Mills Corp. stunned the industry in early November when it rescheduled its third-quarter earnings call only to come back and report that it had missed badly on its FFO and profit for the period. Analysts had been expecting the firm's FFO to be $1.06 per share, but it came in at 45 cents per share. The news sparked a huge sell-off of the company's stock and left its future uncertain. Moreover, it had some analysts debating whether Mills' problems were an aberration or a sign of things to come in the retail real estate industry.

The company attributed the crisis to a host of one-time costs, such as canceled projects in Tampa, Fla., and Florence, Italy, as well as costs associated with proposed projects in San Francisco and outside New York. It also had costs associated with straight lining of rents and some bad debt expenses. For the first nine months of 2005, Mills' NOI was down 1.4 percent compared with 2004.

“While our external growth strategy has been successful, Mills has clearly reached the stage where top management needs to increase its focus on forecasting and planning and enhancing our performance management, accounting control and reporting functions,” CEO Laurence Siegel said in the conference call with investors.

Analysts agreed with that assessment.

“It's clear that the management team does not have full grasp of all its moving pieces and how they impact earnings,” Deutsche Bank REIT analyst Louis Taylor wrote in a report. “There is probably some value in the development pipeline, but this is offset by accounting uncertainty and poor financial oversight.”

Investors punished the company first when it delayed its call and again when it actually reported earnings. (It also delayed its 2004 year-end call earlier in 2005.)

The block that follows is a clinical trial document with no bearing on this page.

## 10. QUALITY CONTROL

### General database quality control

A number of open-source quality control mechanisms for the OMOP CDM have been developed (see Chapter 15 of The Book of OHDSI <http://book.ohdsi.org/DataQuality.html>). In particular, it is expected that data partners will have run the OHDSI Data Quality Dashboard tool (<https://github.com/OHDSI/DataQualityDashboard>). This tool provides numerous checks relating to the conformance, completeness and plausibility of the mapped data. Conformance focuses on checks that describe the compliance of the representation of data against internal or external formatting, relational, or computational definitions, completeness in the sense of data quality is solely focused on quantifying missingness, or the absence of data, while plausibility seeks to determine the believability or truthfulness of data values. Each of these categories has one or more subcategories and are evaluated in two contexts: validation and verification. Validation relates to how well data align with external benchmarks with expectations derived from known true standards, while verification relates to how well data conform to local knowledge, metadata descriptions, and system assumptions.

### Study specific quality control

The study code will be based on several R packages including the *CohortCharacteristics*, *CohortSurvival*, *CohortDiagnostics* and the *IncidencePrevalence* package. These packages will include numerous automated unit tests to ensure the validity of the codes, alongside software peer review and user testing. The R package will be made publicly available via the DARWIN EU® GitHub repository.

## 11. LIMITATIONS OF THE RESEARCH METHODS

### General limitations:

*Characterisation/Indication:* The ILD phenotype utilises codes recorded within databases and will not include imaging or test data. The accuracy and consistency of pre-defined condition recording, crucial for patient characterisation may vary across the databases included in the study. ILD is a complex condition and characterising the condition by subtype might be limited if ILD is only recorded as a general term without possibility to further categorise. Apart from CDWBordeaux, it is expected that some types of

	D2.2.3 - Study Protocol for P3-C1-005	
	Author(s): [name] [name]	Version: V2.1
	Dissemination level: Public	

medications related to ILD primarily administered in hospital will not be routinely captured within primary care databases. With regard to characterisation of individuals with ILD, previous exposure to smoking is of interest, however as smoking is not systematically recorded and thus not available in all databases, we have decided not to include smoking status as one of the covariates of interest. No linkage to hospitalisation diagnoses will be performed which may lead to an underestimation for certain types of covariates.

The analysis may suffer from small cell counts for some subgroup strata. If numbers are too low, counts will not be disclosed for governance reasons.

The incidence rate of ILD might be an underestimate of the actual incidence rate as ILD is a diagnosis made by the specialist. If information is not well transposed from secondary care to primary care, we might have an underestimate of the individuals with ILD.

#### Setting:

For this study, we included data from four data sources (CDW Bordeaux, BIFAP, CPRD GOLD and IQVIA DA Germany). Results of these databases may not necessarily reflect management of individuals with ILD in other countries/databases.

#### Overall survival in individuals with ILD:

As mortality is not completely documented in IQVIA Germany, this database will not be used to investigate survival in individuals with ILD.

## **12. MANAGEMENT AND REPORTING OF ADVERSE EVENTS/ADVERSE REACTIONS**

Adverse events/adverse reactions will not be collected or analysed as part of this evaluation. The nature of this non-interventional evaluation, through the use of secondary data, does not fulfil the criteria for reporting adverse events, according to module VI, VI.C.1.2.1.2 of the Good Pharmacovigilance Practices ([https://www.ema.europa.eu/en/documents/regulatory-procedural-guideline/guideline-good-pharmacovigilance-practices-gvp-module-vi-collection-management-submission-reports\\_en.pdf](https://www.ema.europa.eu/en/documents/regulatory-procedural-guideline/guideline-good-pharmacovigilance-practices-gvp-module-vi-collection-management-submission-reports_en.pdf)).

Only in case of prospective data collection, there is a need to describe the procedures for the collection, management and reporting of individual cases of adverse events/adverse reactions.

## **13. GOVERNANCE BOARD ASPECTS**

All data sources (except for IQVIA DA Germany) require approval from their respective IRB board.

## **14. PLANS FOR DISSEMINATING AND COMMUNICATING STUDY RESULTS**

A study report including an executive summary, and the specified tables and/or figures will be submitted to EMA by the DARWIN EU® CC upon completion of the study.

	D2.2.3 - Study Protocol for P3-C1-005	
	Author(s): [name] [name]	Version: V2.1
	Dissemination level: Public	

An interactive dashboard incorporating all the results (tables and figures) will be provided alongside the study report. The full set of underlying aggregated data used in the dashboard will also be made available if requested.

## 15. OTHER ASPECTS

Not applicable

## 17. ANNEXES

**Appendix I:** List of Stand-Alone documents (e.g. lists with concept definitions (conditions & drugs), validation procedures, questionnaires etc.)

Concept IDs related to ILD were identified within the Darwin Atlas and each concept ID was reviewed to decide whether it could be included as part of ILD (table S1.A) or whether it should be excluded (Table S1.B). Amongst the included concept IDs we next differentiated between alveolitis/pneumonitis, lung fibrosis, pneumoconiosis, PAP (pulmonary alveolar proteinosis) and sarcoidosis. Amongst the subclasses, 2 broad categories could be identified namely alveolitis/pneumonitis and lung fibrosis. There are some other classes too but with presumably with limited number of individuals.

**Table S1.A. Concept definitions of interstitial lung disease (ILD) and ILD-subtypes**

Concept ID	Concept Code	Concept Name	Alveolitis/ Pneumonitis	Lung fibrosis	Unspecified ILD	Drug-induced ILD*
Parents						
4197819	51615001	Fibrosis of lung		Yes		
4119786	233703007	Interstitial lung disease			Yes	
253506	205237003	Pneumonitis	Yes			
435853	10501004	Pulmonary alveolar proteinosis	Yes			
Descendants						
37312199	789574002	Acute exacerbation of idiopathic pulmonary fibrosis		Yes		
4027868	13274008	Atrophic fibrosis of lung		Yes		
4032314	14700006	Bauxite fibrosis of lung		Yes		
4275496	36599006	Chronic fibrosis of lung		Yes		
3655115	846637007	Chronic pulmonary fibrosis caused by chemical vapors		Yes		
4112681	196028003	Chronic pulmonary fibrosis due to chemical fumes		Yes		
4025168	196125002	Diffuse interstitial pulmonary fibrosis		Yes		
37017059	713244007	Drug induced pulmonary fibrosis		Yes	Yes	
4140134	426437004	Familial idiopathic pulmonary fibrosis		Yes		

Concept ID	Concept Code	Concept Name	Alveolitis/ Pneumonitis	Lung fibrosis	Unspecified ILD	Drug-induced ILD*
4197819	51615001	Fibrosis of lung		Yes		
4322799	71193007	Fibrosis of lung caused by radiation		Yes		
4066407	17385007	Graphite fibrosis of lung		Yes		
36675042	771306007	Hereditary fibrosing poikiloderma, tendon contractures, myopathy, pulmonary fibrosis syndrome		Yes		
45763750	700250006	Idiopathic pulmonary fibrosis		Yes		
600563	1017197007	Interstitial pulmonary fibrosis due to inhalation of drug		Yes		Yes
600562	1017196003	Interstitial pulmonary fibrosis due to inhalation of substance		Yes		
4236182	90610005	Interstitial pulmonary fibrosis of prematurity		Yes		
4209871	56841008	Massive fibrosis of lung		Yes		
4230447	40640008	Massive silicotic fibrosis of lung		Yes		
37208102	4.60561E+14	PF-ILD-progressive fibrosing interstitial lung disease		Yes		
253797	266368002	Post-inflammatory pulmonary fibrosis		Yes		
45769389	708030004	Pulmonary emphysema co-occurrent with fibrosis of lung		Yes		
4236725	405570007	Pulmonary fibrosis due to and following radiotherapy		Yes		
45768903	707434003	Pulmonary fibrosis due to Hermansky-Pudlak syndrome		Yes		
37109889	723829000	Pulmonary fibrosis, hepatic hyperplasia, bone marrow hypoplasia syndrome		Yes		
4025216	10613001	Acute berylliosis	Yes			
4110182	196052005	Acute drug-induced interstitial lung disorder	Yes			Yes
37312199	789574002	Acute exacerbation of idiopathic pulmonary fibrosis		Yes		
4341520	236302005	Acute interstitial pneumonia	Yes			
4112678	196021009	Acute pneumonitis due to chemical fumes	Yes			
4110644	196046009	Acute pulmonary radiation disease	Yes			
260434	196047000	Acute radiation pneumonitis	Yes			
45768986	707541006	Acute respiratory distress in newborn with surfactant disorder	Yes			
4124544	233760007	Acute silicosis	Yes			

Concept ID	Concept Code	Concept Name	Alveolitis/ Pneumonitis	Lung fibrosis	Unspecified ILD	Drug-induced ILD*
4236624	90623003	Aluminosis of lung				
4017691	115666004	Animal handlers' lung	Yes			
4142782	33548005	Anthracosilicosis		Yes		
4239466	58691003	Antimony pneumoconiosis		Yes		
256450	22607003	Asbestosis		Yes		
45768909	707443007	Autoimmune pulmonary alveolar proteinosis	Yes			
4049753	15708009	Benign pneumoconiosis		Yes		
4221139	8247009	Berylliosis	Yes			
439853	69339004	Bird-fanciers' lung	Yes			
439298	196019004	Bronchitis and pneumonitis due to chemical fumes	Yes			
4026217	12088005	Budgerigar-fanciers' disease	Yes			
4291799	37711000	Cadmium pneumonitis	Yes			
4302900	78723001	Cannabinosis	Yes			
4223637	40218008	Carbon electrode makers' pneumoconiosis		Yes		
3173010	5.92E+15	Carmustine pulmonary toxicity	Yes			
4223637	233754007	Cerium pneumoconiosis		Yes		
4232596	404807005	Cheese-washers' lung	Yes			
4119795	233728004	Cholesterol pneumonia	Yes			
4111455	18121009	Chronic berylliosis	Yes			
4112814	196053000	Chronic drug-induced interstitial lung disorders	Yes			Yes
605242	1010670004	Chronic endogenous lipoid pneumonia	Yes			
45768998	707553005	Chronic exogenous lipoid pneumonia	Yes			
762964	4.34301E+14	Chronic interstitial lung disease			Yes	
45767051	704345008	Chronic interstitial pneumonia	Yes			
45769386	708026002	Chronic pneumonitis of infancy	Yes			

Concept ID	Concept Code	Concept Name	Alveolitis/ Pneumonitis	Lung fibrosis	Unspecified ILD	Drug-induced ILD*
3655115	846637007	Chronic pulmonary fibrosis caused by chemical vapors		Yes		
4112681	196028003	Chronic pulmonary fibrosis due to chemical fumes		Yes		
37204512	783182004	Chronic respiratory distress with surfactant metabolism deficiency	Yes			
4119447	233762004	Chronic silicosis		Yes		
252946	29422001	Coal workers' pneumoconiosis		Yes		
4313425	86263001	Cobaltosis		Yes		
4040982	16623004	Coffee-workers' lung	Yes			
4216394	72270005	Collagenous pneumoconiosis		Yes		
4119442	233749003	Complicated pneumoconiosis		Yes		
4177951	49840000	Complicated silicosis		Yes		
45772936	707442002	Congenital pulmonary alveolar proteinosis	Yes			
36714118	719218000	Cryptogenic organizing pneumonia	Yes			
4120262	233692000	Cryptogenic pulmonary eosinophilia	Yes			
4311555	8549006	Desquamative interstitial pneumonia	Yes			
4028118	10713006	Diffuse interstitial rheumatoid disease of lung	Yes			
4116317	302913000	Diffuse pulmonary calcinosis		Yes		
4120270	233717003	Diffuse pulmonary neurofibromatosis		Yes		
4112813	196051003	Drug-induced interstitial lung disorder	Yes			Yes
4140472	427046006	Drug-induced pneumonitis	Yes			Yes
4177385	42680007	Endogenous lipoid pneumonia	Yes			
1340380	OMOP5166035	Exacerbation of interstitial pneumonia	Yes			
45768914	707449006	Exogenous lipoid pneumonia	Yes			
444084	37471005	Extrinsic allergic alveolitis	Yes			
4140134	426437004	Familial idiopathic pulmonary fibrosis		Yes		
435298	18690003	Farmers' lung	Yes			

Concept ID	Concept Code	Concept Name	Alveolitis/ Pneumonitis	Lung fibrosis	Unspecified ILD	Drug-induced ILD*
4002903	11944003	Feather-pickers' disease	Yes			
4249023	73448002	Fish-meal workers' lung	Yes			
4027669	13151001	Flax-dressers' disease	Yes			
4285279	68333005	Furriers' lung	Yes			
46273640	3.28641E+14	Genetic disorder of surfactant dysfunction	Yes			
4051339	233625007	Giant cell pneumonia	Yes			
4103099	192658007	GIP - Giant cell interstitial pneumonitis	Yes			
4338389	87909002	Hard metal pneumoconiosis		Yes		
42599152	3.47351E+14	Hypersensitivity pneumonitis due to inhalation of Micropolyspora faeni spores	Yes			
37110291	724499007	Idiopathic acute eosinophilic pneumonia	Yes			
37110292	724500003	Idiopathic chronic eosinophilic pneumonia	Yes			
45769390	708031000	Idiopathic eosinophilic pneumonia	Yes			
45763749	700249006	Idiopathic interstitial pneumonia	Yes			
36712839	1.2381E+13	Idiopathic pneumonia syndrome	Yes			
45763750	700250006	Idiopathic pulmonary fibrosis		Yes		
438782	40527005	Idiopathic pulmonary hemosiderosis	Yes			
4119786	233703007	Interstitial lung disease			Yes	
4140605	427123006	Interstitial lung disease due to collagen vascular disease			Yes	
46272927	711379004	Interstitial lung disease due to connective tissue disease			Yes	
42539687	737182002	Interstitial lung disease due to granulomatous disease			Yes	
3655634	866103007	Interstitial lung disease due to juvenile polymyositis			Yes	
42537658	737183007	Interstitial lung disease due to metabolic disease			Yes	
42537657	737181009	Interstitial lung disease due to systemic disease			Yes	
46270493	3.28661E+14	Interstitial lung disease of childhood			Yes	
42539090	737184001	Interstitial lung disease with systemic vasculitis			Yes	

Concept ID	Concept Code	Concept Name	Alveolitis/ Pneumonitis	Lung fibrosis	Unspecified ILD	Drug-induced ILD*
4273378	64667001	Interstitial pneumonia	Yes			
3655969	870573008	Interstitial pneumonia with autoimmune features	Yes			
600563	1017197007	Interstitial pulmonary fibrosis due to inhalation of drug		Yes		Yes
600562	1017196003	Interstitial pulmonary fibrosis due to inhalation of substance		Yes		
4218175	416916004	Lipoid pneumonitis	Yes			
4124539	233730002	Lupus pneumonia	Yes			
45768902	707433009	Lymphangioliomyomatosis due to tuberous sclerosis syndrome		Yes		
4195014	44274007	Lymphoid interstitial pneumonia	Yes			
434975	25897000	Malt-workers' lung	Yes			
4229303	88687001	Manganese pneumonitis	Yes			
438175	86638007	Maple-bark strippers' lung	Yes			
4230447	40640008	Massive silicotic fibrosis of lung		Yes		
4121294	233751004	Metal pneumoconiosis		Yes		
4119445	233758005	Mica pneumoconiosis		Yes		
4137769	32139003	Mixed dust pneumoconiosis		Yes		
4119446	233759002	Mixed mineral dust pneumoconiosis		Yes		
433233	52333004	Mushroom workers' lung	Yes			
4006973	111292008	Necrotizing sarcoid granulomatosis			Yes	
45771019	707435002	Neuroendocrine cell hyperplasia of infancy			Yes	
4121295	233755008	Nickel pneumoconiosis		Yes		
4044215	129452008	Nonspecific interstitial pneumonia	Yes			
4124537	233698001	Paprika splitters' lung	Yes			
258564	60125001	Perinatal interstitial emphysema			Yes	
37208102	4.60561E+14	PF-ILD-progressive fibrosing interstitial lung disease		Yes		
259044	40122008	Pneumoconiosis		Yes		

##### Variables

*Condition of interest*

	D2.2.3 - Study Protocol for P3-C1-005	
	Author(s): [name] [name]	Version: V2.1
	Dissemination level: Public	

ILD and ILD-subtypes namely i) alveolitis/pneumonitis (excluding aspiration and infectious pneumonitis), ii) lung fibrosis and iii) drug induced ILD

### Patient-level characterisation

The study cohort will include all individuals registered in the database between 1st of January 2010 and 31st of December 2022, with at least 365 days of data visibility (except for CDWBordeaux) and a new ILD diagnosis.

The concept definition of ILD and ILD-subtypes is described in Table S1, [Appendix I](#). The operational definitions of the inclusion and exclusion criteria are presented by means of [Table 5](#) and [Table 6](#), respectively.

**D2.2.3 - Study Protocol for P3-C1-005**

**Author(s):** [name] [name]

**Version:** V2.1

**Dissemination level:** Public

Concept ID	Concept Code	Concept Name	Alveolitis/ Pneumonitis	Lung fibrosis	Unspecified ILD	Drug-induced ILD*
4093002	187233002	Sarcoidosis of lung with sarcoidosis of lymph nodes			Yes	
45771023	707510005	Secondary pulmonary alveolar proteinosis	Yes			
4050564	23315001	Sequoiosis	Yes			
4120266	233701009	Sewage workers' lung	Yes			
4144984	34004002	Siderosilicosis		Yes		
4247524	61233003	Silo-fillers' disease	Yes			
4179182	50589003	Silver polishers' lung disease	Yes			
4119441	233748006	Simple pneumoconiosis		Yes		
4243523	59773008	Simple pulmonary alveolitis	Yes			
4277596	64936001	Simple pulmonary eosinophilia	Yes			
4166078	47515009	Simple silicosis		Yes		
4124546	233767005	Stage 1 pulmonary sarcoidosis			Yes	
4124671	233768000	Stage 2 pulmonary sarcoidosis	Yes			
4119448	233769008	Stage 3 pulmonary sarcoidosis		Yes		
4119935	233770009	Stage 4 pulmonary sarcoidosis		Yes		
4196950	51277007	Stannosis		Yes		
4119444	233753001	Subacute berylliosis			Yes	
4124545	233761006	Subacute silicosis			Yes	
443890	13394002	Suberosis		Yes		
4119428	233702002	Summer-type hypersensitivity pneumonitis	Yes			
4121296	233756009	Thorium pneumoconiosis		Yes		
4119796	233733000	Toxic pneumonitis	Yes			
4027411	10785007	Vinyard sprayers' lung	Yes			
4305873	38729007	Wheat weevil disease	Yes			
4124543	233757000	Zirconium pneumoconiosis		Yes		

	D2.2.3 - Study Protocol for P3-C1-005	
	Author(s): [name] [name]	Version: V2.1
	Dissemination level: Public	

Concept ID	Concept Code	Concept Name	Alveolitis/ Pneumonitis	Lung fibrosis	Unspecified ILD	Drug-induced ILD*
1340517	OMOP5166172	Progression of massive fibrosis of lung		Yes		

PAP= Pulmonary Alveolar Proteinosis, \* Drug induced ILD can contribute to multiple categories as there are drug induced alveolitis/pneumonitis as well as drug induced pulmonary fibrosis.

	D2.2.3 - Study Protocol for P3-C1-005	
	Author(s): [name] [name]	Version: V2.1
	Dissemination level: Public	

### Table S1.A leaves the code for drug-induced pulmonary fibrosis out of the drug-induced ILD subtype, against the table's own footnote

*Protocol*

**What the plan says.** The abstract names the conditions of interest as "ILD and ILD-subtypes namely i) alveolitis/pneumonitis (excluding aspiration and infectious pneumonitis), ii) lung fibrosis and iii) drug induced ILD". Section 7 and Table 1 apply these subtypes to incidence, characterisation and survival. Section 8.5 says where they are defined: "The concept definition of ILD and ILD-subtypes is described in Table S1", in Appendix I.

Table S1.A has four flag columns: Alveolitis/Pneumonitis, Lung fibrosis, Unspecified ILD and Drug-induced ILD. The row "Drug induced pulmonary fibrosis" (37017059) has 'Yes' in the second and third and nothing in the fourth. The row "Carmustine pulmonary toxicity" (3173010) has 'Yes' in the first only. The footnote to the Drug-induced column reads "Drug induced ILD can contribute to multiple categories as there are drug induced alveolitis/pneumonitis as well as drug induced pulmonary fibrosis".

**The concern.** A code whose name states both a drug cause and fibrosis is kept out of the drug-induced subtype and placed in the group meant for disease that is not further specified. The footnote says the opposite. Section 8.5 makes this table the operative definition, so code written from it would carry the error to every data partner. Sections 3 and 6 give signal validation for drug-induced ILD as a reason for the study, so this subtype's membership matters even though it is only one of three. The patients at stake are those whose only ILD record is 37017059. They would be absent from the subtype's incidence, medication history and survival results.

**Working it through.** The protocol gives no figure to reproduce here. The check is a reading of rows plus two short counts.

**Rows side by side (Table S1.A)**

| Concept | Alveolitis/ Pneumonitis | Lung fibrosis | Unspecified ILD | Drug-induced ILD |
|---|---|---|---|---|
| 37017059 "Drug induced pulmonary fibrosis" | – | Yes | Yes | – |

The company's stock reached a new 52-week low of $38.83 before rising to about $41.50 at press time — far below the value of its real estate, estimated at $64 per share, according to analysts. That has led some analysts to speculate that Mills is suddenly an extremely attractive takeover target. Many analysts also downgraded the company.

Analysts and investors were also angry with Mills for its initial vague announcement and for a perceived evasiveness during its more than two-hour call. “The terse content is inexcusable,” wrote David Fick, a REIT analyst with Legg Mason.

Mills executives explained that when they decided to delay the call because they didn't have a clear handle on the problems, they determined it would be less damaging to provide no information, rather than hint at what its problems might be. Mills has refused to comment further.

In October, three executives left the company. Mills' chief accounting officer, Michael Green, resigned effective Oct. 27 to accept a position as CFO of a private Washington, D.C.-based company. A week earlier, Mills announced that Kenneth Parent, COO, would retire April 1, 2006 and Tom Frost, executive vice president, would retire on Dec. 31. No reasons were given for their departures, which raised eyebrows at the time.

The question is whether Mills' troubles are specific to the company or a warning that retail real estate's run is at an end. The truth seems to be a bit of both. On one hand, Mills backed itself into a corner by growing too quickly and losing a handle on its operations. Its ambitious development pipeline also includes two projects that still face hurdles (The Piers in San Francisco and Meadowlands Xanadu in New Jersey).

But Mills also provides a cautionary tale for the sector. More REITs are devoting capital to development, with some having pipelines worth more than $1 billion. With material prices inflating rapidly, delays can send up construction costs and cut into initial projected yields.

Mills' announcement was the most frightening of the third-quarter earnings season, but retail REITs exhibited other signs of weakness (see story on page 18) as did REITs in general. Morgan Stanley said 40 percent missed consensus FFO projections, including several retail REITs.